Pressures Of Climate Change Could Push More Albatross To Divorce

Typically these birds are manogamous but excess stress can lead to breakups. Image credit: Giedriius / Shutterstock.com

Climate change has many pleading that we think of the children – and now this warning extends to young birds, as it appears that the climate crisis could cause an uptick in albatross divorce rates. These birds, normally monogamous, may be more likely to cut and run when things get tough as changes in the environment put extra stress on their relationship.

Divorces like these are something that socially monogamous species employ when it becomes apparent that there’s a disconnect between them and their partner. This could be failing fecundity – that is, the ability to produce offspring – or unhealthy chicks.

Where the climate crisis comes in is the significant influence environmental changes can have on the birthrate of wild animals and the health of their offspring. We see it in reptiles such as crocodiles and turtles, whose eggs hatch underground. Increasing temperatures have seen broods cooked alive in some of the areas worst affected by climate change.

To investigate if the climate crisis could have an influence on the success rates of black-browed albatross (Thalassarche melanophris) the researchers on a new paper published in Proceedings of the Royal Society B looked at longitudinal data collected since 2003.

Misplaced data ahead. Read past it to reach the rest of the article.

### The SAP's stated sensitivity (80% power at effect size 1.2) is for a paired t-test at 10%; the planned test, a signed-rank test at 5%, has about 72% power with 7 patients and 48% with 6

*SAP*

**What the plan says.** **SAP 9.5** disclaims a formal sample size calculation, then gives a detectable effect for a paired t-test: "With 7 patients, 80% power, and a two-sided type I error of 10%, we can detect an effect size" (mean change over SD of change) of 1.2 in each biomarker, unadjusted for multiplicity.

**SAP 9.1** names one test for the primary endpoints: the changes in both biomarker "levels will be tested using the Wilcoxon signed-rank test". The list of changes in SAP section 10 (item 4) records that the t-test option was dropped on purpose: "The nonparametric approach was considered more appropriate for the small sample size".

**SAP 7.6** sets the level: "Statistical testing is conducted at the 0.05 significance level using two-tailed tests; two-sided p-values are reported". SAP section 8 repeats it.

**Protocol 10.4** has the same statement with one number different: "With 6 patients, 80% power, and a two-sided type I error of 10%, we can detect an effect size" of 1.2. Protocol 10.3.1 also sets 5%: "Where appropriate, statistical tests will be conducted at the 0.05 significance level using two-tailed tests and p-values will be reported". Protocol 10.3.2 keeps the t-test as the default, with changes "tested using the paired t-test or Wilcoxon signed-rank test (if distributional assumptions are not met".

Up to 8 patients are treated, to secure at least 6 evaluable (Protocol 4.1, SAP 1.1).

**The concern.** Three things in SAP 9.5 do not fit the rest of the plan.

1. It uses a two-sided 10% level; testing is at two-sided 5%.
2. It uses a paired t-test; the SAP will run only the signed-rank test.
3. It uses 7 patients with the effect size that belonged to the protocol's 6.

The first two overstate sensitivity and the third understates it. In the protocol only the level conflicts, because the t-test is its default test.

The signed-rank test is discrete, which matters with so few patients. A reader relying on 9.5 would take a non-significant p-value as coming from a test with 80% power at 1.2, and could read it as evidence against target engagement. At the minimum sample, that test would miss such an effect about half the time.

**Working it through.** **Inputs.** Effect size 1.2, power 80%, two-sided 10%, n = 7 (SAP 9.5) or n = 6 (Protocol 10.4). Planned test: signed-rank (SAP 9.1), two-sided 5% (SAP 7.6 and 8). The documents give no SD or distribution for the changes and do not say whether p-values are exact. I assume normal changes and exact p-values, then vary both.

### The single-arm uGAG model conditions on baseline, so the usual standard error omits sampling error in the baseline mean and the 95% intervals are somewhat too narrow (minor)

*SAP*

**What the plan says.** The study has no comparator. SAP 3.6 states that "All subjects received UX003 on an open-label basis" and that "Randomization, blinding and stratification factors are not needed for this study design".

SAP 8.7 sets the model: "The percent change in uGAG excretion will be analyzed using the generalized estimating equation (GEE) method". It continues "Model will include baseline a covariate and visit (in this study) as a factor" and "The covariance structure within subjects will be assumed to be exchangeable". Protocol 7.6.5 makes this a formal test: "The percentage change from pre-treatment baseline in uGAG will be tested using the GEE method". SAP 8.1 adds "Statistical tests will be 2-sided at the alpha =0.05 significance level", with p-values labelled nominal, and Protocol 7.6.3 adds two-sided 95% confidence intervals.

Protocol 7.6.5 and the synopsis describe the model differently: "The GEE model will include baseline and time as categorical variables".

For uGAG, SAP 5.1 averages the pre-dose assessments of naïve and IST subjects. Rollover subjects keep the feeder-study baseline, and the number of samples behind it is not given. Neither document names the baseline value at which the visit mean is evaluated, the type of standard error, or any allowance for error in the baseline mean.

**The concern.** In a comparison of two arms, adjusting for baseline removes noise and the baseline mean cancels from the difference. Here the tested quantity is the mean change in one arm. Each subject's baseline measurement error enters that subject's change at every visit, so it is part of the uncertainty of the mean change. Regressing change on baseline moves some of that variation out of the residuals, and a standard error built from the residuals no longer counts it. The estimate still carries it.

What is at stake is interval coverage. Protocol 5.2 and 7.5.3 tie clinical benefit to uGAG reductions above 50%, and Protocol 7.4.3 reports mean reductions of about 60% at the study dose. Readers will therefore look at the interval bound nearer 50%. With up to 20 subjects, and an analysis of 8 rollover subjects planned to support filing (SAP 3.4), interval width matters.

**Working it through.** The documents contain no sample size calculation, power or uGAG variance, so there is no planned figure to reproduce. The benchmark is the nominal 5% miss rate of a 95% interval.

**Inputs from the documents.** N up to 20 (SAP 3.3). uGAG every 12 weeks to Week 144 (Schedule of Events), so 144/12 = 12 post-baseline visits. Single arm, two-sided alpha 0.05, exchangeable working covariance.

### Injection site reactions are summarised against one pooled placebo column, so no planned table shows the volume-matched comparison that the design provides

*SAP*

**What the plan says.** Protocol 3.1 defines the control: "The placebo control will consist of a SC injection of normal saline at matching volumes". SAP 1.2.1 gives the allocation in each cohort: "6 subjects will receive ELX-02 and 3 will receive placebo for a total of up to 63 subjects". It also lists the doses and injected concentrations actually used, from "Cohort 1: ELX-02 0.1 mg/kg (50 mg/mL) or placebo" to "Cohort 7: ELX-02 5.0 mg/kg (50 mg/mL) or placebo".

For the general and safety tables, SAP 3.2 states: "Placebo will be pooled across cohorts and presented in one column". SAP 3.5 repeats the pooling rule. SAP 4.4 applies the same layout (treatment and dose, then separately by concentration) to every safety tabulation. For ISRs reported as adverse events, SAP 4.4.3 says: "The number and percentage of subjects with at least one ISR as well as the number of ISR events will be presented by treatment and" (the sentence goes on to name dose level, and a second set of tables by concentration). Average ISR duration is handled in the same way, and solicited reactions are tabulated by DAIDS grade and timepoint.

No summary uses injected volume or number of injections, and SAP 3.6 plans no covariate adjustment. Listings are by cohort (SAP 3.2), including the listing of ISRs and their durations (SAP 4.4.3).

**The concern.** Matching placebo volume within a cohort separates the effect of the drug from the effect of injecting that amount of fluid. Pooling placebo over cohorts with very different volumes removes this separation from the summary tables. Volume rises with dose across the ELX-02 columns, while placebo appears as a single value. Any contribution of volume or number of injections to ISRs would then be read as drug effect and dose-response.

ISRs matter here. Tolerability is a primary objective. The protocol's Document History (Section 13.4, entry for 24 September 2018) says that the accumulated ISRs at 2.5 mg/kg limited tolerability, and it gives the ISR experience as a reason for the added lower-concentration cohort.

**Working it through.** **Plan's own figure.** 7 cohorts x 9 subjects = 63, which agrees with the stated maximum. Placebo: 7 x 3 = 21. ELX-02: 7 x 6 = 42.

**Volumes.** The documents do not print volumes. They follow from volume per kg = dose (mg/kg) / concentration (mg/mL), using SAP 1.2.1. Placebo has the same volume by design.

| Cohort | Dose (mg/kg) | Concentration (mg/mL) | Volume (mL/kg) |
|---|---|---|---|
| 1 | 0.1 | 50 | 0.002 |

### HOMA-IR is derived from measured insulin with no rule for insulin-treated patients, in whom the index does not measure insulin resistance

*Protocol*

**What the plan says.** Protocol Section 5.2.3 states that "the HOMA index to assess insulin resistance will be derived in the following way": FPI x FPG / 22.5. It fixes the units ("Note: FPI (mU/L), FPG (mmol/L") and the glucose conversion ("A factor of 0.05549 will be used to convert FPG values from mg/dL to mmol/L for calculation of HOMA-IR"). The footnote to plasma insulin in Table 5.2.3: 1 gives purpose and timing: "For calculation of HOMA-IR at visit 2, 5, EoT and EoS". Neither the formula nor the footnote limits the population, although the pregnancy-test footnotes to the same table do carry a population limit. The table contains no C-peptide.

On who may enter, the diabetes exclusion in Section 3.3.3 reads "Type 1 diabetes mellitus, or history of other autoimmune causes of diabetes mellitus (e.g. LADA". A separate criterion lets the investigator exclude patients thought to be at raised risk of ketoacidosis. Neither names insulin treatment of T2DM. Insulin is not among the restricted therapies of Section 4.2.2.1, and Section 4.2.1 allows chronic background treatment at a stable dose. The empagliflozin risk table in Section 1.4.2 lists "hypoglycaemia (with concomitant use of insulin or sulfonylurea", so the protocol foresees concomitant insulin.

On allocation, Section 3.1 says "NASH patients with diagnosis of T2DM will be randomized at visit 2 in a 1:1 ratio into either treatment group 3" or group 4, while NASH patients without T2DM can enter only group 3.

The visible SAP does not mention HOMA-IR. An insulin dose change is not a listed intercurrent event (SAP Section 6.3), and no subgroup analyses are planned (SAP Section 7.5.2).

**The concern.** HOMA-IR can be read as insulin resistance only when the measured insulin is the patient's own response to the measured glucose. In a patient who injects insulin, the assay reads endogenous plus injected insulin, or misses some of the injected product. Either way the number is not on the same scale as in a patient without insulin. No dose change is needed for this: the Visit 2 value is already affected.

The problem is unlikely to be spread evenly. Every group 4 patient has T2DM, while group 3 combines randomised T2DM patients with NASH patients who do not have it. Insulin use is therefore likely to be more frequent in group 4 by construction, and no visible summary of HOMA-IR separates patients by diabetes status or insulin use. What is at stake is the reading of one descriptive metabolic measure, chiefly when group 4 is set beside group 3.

albatross climate divorce
Frequent and premature divorces could spell bad news for the future of the species. Image credit: Stubblefield Photography / Shutterstock.com

By analyzing historic trends in reproductive and divorce rates for black-browed albatross, they were able to establish that albatross couples were more likely to divorce after breeding failures. Curiously, divorce rates were also negatively affected by the environment, seeing an uptick regardless of their previous success/failure rate.

Albatross divorce rates also increased in years with warm sea surface temperature anomalies, even among females in reproductively successful relationships. With some species of albatross famously spending up to five consecutive years at sea, it’s easy to see how warming temperatures here could be detected by the birds.

“For the first time, to our knowledge, we document the disruptive effects of challenging environmental conditions on the breeding processes of a monogamous population, potentially mediated by higher reproductive costs, changes in phenology and physiological stress,” wrote the study authors. “Environmentally driven divorce may therefore represent an overlooked consequence of global change.”

According to the International Union for Conservation of Nature, the black-browed albatross is currently considered of Least Concern, painting a positive picture for their population at the time of writing. However, if the climate crisis continues to cause frequent and premature albatross divorce, the future generation of these striking seabirds could be thrown into question.

Won’t somebody please think of the children?

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